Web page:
Pittsburgh Mayor Bill Peduto will be only too happy to sign this into law as a direct challenge to Pennsylvania’s preemption law. Look for the lawsuits to be filed about five minutes after he affixes his signature.
By RAMESH SANTANAM Associated Press
PITTSBURGH (AP) — The Pittsburgh City Council gave final approval Tuesday to gun restrictions proposed after last year’s synagogue massacre, inviting a legal challenge by gun-rights activists who have long tangled with the city over firearms.
After taking an initial vote last week, the all-Democratic council voted 6-3 to send the legislation to the desk of Democratic Mayor Bill Peduto, who is expected to sign the bills into law.
A handful of pro-gun rights activists jeered and booed the vote, while two dozen supporters gave council a standing ovation.
“We’re happy to take a stand,” Councilman Corey O’Connor, who spearheaded the effort, said afterward. “It’s going to be a difficult battle, but we are willing to fight it. . People are starting to change their minds and be more open to some sort of gun control.”
The legislation places restrictions on military-style assault weapons like the AR-15 rifle that authorities say was used in the Oct. 27 rampage at Tree of Life Synagogue that killed 11 and wounded seven. It also bans most uses of armor-piercing ammunition and high-capacity magazines, and allows the temporary seizure of guns from people who are determined to be a danger to themselves or others.
Pennsylvania state law forbids municipalities from regulating guns, and pro-gun advocates say they’ll sue to block the laws from taking effect — and file private criminal complaints against council and Peduto over allegations of abuse of office and official repression.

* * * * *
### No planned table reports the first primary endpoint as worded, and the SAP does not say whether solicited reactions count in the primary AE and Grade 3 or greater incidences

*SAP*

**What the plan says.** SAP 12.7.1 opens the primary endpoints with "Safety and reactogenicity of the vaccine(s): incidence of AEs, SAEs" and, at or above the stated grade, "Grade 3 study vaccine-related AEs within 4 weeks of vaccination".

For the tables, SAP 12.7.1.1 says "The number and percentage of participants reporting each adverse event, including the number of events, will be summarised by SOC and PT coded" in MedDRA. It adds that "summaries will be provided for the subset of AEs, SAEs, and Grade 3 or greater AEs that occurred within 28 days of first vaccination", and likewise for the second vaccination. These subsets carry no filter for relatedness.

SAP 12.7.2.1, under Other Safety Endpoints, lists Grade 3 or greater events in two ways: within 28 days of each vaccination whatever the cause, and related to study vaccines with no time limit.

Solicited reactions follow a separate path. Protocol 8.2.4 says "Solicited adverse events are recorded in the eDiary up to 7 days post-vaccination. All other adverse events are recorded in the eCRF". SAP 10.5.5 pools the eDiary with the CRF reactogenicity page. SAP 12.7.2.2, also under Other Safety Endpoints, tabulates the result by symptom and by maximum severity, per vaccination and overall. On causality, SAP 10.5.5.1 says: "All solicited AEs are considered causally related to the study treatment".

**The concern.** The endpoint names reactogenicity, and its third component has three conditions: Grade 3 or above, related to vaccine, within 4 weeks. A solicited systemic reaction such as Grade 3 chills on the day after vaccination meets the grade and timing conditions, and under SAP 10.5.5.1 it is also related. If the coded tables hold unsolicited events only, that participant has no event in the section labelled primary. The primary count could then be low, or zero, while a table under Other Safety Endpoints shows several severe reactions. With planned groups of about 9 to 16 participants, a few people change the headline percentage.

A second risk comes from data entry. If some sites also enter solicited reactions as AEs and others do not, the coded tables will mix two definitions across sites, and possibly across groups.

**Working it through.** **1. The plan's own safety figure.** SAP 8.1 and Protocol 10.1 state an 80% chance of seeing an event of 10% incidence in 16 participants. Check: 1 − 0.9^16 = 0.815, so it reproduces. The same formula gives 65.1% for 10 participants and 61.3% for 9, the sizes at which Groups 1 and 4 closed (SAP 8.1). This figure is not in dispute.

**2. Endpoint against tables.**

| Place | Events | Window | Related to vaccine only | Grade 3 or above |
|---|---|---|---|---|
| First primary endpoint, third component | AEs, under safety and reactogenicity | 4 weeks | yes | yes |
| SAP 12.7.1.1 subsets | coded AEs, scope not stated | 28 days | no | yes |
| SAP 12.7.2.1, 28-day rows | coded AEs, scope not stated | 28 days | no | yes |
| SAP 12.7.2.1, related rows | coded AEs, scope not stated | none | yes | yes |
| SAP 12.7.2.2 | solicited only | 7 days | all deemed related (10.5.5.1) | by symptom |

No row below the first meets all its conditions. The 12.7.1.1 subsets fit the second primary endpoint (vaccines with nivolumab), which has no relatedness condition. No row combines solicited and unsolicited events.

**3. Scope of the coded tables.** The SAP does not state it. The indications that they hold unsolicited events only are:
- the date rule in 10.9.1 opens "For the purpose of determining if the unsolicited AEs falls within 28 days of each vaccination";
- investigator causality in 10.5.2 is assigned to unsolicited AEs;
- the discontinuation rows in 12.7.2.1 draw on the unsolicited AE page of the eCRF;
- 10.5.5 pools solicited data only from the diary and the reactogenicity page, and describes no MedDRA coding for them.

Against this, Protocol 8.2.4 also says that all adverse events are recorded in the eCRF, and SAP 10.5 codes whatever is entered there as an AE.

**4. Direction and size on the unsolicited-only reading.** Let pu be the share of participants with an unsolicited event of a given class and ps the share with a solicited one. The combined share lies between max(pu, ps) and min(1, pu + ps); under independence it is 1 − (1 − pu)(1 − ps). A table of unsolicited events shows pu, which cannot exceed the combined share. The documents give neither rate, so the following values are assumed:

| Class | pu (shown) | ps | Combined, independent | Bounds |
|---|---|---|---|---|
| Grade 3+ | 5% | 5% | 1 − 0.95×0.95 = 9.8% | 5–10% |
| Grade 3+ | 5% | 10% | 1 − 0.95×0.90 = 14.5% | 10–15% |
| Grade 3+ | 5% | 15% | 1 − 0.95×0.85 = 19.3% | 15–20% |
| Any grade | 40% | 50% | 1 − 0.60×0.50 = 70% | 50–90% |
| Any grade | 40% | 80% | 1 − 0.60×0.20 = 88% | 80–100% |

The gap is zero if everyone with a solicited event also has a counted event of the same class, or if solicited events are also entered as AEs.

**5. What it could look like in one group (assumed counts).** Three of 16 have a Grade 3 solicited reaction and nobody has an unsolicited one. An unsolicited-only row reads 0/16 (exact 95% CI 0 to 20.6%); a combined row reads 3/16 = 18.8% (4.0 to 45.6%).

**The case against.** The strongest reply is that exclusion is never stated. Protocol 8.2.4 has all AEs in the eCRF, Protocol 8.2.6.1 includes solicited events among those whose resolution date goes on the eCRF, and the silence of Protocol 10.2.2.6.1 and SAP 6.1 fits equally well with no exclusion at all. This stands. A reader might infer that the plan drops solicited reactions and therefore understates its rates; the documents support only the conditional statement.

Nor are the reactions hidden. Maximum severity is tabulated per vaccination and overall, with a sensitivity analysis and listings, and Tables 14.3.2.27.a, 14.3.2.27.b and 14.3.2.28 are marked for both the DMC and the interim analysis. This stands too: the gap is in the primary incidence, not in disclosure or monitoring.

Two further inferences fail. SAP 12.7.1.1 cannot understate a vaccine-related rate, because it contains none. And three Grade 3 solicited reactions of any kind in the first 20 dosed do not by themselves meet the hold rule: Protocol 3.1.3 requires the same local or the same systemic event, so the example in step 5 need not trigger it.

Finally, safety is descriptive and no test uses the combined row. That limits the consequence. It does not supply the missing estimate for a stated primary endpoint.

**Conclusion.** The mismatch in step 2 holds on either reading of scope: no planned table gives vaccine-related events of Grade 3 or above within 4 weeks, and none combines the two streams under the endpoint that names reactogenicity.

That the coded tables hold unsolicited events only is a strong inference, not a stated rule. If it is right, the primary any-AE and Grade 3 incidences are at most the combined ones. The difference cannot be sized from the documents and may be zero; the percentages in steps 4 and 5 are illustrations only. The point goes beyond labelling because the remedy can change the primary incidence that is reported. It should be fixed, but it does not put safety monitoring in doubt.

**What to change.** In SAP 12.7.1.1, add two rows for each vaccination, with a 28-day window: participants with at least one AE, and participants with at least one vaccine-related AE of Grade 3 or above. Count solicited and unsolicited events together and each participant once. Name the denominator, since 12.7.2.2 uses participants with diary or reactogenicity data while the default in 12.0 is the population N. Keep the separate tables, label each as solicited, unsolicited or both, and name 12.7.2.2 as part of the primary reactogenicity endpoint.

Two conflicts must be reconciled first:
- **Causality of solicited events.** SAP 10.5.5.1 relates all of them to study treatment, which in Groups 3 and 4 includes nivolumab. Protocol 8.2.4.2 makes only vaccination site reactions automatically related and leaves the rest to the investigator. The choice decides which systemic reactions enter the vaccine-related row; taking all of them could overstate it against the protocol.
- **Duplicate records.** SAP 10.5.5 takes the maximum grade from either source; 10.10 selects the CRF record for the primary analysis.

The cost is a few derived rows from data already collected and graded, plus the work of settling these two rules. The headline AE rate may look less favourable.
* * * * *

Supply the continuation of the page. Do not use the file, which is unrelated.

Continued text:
Mary Konieczny, a nurse who addressed the council, called the legislation “a distraction and an overreach of authority” and accused council members Tuesday of trying “to fearmonger people that by taking guns away from legal gun owners, people will be safe.”
Dennis Jordan, a lifelong Pittsburgh resident and gun collector wearing a black T-shirt supporting the Second Amendment, also spoke out against the bills.
“My guns are not hurting anybody. I have no intent of hurting anybody,” he told the council. “I am not going to be allowed to own my guns because of this ordinance. I am ready to move out of this place. You just want to control people. You want to take away my right to protect people.”
The three-bill package — proposed not long after the deadliest attack on Jews in U.S. history — was weakened ahead of the vote in an effort to make it more likely to survive a court challenge.
State law has long prohibited municipalities from regulating the ownership or possession of guns or ammunition. While one of the Pittsburgh bills originally included an outright ban on assault weapons, the revised measure bars the “use” of assault weapons in public places.
A full ban on possession would take effect only if state lawmakers or the state Supreme Court give municipalities the right to regulate guns, which is seen as unlikely in a state where legislative majorities are fiercely protective of gun rights.
Jenna Paulat, wearing a Moms Demand Action T-shirt, said she supported “sensible gun laws.” She praised council members for their “bold actions.”
“They can’t sit around and wait for the state and federal legislators to take action,” she said.
Pittsburgh tried enforcing an assault-weapons ban in 1993, but the state Legislature quickly took action to invalidate the measure, and the Pennsylvania Supreme Court ruled that city officials had overstepped.